Writing and coffee


Smeerp of Wonder
Staff member
Oct 13, 2008
West Sussex, UK
It's a bit of a cliche that writers and other creative types thrive on caffeine, perhaps even find it necessary. But I wonder how true this is, and what other people's experiences are of this substance.

I came off caffeine a year ago on health advice, though I still drink decaff (which contains a little caffeine). But for an experiment this morning, I had a two-shot coffee, and the effect was striking. Within about twenty minutes, I felt more into my writing, and walking home from the coffee shop, I felt more inspired than usual; indeed, I had insights regarding two of my WIPs, one of which made me much happier about a certain plotline and made me much keener to crack on with it.

But this came at a price. My emotions felt heightened, but not really in a good way, and I felt a little nauseous. By the time the effect started to fade after four hours or so, I was tired with it. I couldn't go through it every day -- yet I used to drink a three-shot coffee every morning as a matter of course, without really noticing any effect at all.

Now, this ties in with what I read in my cycling days, which is that you become habituated to caffeine (addicted, really) to the point where it ceases to have any real effect. And if this is so, can those who claim to need it constantly to get anything done be right?

So as I said, I'd be interested to hear others' thoughts. How much do you drink, and why? Do you regard it as necessary? Do you think it has any effect on your writing, in terms of inspiration, energy or quality?
I used to be a coffee fiend and then I had a couple of run ins with severe anxiety and lost my tolerance for it. However, I don't like tea...

I take a cup of coffee about 11 am and really enjoy it. The rest of the time I take a mix of herbal teas and water (and wine, but that's another thread...) and find a midafternoon lemon and ginger picks me up nicely.
I gave up about 12 years ago after a kidney stone (wouldn't wish the pain on my worst enemy). Caffeine is a diuretic and so involved in dehydration and thereby kidney stones.

I'd got used caffeine and so didn't notice any significant effect any more. The only time I have it now is if I have to drive and I'm feeling a little tired. The jolt is quite startling.
I drink coffee. Usually 2-3 cups in the morning, and then I stay away from Caffeine for the day. I do like a beverage while I write but it can just be water...I don't feel like anything affects my writing though. I do never drink alcohol and write. That's a rabbit hole I don't want to go down, even if it made King billions!
Happy medium. I usually treat myself to a strong coffee or two (I'm of the same mindset as Detective Dale Cooper) on a writing day, but don't tend to have too much coffee on non-writing days, so my body is used to it (and thus doesn't suffer from the come-down), but I don't have enough to get addicted to it.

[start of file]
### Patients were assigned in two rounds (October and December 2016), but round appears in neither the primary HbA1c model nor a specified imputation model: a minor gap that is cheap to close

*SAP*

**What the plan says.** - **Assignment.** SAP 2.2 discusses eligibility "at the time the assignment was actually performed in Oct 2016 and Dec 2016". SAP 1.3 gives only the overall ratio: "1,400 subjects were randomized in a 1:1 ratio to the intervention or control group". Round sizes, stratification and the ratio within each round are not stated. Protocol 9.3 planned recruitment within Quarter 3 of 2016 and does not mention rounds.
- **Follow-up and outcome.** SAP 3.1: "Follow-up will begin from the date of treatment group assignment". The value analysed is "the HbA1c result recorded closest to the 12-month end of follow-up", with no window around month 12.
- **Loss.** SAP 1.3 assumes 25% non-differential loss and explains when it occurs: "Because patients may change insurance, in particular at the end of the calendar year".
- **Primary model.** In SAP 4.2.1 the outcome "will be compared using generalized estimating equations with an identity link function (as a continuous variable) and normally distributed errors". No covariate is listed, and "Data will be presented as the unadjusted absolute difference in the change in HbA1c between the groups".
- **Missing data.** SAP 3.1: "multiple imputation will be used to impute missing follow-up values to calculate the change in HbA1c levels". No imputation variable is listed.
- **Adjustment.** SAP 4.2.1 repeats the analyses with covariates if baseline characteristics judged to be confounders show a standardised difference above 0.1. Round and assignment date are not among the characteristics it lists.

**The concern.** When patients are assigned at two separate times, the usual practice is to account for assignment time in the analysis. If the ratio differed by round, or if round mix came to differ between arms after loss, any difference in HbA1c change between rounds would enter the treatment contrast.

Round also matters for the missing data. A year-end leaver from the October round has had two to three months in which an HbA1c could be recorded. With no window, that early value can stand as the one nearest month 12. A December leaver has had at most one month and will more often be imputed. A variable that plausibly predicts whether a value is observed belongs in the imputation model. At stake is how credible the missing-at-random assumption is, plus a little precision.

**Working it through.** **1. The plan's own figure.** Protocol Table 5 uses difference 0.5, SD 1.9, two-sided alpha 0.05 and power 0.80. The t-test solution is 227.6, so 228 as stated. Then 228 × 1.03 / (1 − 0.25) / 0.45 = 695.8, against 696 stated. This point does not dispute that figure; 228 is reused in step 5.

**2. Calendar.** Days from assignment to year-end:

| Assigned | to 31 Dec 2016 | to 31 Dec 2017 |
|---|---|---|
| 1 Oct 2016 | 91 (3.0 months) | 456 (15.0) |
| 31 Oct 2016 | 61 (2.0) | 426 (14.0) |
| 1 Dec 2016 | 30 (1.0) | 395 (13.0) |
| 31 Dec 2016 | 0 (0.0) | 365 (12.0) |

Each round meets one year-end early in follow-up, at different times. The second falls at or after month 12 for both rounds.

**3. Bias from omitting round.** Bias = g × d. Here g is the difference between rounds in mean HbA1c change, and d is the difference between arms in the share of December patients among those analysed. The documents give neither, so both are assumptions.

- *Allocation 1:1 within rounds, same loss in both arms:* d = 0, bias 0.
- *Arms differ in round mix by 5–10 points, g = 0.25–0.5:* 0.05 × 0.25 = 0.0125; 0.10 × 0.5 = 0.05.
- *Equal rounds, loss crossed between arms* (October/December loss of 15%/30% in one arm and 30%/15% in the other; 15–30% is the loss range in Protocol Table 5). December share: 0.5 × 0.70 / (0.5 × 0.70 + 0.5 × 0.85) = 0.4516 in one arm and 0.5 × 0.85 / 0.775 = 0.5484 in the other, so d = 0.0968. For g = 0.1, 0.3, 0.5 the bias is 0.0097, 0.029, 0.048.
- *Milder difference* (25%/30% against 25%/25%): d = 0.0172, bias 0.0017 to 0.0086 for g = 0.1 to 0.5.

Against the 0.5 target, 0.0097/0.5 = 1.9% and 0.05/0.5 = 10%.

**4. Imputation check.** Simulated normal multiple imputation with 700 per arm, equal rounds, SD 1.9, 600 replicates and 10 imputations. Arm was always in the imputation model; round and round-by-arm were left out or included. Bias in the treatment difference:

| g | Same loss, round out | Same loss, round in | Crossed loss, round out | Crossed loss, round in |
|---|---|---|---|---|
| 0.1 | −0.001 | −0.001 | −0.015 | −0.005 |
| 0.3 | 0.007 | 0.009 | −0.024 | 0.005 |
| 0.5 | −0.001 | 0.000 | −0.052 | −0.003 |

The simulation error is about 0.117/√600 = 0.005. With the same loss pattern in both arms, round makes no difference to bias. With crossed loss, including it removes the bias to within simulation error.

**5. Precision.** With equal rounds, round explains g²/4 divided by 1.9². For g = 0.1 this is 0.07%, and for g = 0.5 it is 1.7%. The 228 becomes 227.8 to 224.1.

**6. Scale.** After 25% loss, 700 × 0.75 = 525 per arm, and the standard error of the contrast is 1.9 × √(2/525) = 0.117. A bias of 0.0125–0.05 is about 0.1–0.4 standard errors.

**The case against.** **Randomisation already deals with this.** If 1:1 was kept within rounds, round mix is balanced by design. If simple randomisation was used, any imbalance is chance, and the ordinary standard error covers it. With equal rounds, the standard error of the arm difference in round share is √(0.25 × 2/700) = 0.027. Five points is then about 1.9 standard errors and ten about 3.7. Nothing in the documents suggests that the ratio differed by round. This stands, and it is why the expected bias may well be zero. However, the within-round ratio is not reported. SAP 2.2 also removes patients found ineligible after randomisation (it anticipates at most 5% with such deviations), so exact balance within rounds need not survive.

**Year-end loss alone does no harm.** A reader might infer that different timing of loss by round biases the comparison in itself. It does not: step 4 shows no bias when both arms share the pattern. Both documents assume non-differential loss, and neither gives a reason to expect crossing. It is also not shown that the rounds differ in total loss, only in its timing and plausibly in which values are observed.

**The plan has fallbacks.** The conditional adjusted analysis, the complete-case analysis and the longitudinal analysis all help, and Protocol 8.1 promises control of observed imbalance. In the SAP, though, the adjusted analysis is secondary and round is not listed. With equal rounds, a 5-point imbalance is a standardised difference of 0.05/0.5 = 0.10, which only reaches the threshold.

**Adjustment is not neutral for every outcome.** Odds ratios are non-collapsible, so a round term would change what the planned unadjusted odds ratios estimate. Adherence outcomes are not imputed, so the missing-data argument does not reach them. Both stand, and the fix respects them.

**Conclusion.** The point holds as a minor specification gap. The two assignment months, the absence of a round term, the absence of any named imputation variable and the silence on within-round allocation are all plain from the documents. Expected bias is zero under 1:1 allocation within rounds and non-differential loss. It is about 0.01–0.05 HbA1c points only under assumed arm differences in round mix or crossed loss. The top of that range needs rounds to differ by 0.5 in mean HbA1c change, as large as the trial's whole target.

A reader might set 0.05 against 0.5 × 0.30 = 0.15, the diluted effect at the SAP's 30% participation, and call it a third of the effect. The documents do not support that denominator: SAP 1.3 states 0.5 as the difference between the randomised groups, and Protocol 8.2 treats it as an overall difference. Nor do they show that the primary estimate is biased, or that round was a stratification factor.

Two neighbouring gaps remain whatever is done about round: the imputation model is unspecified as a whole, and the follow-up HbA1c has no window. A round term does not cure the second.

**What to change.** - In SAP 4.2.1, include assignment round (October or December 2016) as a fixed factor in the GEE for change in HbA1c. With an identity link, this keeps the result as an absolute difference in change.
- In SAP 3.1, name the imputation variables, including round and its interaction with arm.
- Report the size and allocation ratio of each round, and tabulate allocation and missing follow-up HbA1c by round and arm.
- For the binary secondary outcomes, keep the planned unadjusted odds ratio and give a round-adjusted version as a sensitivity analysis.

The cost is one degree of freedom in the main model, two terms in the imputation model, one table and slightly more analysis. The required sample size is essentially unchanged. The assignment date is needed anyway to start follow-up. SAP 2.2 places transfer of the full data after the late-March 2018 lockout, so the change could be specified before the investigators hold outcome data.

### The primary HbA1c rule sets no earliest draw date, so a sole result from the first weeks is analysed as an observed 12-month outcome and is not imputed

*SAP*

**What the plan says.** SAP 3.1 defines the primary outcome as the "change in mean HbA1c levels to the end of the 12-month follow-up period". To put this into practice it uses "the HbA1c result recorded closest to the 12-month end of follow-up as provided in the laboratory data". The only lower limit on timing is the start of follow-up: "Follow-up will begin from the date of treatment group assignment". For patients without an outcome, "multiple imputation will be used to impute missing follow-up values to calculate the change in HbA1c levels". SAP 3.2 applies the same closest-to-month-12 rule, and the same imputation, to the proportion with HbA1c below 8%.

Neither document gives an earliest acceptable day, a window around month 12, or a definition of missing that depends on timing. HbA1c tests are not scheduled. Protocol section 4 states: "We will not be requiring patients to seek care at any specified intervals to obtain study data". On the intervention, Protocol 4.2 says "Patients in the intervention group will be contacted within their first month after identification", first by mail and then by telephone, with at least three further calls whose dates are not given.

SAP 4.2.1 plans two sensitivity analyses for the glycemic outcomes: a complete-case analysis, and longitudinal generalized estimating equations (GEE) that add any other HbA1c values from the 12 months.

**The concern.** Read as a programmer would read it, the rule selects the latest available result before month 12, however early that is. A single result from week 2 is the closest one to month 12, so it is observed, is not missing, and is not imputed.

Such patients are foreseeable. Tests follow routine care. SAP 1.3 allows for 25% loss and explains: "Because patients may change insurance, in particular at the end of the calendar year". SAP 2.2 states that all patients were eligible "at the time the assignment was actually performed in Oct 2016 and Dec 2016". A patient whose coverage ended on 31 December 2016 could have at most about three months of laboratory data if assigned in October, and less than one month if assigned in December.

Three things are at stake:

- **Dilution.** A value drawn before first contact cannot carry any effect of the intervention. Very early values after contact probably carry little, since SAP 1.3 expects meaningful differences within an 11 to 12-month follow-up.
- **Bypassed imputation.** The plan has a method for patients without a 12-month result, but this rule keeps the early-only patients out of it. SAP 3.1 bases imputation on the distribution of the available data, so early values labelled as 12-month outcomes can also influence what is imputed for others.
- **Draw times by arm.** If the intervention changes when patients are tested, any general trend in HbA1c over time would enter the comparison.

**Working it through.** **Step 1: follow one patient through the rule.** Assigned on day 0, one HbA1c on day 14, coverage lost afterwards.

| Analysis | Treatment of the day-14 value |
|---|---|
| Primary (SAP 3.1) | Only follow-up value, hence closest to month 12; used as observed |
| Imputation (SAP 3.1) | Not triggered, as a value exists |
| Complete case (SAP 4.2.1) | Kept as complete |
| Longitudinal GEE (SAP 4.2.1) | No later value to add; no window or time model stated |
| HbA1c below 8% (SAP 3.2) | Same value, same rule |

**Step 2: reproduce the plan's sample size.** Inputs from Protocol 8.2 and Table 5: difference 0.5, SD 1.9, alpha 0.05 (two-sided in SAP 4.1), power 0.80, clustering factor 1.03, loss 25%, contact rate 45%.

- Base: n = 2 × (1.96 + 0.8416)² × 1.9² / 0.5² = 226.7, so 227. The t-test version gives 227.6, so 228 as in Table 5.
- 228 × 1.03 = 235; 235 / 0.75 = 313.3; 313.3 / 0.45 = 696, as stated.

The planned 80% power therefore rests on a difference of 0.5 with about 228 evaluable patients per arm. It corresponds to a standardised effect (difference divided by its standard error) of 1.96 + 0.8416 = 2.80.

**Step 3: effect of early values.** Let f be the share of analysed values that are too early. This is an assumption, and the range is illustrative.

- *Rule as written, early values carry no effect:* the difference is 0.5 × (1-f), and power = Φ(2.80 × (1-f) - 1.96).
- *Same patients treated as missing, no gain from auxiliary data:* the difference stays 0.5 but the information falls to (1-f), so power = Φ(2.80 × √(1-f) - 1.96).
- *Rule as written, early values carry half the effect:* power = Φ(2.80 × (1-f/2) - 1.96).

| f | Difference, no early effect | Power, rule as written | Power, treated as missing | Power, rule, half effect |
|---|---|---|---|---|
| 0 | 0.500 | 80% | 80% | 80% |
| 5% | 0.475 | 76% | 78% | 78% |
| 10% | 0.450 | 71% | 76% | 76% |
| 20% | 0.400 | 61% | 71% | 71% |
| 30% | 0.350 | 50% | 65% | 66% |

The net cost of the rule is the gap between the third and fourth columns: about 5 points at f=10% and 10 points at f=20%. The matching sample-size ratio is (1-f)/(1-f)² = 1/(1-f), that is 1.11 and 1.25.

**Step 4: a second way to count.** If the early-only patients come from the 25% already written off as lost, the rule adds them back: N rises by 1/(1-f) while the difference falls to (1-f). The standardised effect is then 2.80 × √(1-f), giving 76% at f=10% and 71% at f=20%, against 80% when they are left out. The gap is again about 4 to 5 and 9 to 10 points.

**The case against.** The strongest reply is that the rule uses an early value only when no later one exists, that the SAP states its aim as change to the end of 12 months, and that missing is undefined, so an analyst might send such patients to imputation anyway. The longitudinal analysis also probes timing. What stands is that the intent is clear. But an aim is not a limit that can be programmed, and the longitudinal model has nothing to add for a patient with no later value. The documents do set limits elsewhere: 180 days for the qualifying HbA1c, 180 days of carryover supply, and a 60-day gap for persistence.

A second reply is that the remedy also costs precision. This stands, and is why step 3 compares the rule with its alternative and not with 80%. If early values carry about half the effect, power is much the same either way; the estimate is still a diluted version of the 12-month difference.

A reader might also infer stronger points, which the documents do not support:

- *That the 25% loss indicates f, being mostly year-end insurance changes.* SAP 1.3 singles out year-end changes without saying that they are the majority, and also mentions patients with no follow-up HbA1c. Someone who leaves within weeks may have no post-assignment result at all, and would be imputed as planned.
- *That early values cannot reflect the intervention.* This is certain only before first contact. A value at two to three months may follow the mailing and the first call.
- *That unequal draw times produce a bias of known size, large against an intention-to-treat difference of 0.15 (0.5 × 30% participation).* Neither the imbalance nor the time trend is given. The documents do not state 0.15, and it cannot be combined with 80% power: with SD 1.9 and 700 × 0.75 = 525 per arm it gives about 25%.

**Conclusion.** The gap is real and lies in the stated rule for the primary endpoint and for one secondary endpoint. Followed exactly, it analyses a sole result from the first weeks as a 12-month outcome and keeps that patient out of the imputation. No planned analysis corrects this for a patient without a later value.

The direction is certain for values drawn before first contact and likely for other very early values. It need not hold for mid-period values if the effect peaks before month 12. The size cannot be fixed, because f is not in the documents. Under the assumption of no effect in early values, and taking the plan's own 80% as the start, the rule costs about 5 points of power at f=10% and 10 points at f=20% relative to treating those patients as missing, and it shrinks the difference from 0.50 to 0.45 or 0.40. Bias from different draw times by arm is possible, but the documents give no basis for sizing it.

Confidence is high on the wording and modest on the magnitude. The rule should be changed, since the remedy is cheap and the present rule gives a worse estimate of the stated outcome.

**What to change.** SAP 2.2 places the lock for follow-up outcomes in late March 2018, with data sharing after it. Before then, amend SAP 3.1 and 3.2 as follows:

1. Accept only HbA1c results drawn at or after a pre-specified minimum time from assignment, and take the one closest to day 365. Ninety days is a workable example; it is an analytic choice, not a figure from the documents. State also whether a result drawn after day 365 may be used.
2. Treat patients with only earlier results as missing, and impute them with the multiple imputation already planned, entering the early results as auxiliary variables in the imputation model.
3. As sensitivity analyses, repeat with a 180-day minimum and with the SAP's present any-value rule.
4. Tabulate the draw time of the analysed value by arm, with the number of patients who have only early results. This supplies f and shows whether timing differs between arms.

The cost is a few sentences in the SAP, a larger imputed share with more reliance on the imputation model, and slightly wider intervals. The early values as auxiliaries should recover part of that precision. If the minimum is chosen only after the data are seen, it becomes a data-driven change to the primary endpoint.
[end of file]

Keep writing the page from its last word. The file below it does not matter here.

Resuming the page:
At least, I don't think I do...
Last edited:
Coffee morning, Tea lunch time, herbal hot drinks or carbonated water (unsweetened) in later afternoon and especially evening. Sometimes a cup of green tea about 4.30pm. On serious writing days I write 8.30 am to after 11pm (no later than 3.30am) with little breaks.
I do have a cup of tea at about 7.25am or earlier.

More important is having a working laptop. So coffee cup not too close. Also BBC R4 LW, RTE1 News, Clare FM or Radio Scotland in background. Sometimes TSF Jazz via satellite.
Long ago I drank two cups of coffee and two bottles of mountain dew during the day and I usually felt a vibrating hum when I'd try to lay down to sleep (And could hardly sleep). So I quit for number of years.

When I went back to coffee it was because I'd acquired a taste for room temperature or warm drinks. Eventually I reached a point where I was mostly immune to the effects of the caffeine and could drift off to sleep easily.

So I decided to start drinking decaf and now if I drink caffeinated coffee I can feel it right away.

I still drink too much coffee; but at most I only have one caffeinated during the morning some mornings.
It's mostly decaf because I need something warm-hot-or room temp and black.
Tea for some reason gives me the shakes if I drink too much.
At least, I don't think I do..

I guess the test would be whether you get withdrawal symptoms after a couple of days off it (I got a headache and aches in my knees).

Tea for some reason gives me the shakes if I drink too much.

I've never had a caffeine hit from ordinary (loose-leaf or teabag) tea, but the worst one I've ever had was from Lipton's iced tea, made from a powder. I imagine it's what they gave Marines in Vietnam before sending them into battle.

I do never drink alcohol and write. That's a rabbit hole I don't want to go down, even if it made King billions!

What specific benefit did he say it brought him? (Not that I'm going to copy him either!)
Coffee has no effect on me whatsoever, either plus or minus, so don't often touch it. Not sure if this is good or bad, but since Caffeine cannot be excreted from the body without linking with calcium, I'd say my bone density is unaffected. Weak Earl Grey tea is my tipple.
What specific benefit did he say it brought him? (Not that I'm going to copy him either!)

I don't think it brought him a benefit, other than getting hammered. He was an alcoholic from a fairly young age it sounds like from his On Writing book. He wrote many bestsellers drunk as a skunk and has little or no recollection of writing them. I wouldn't want to get into the habit of drinking and writing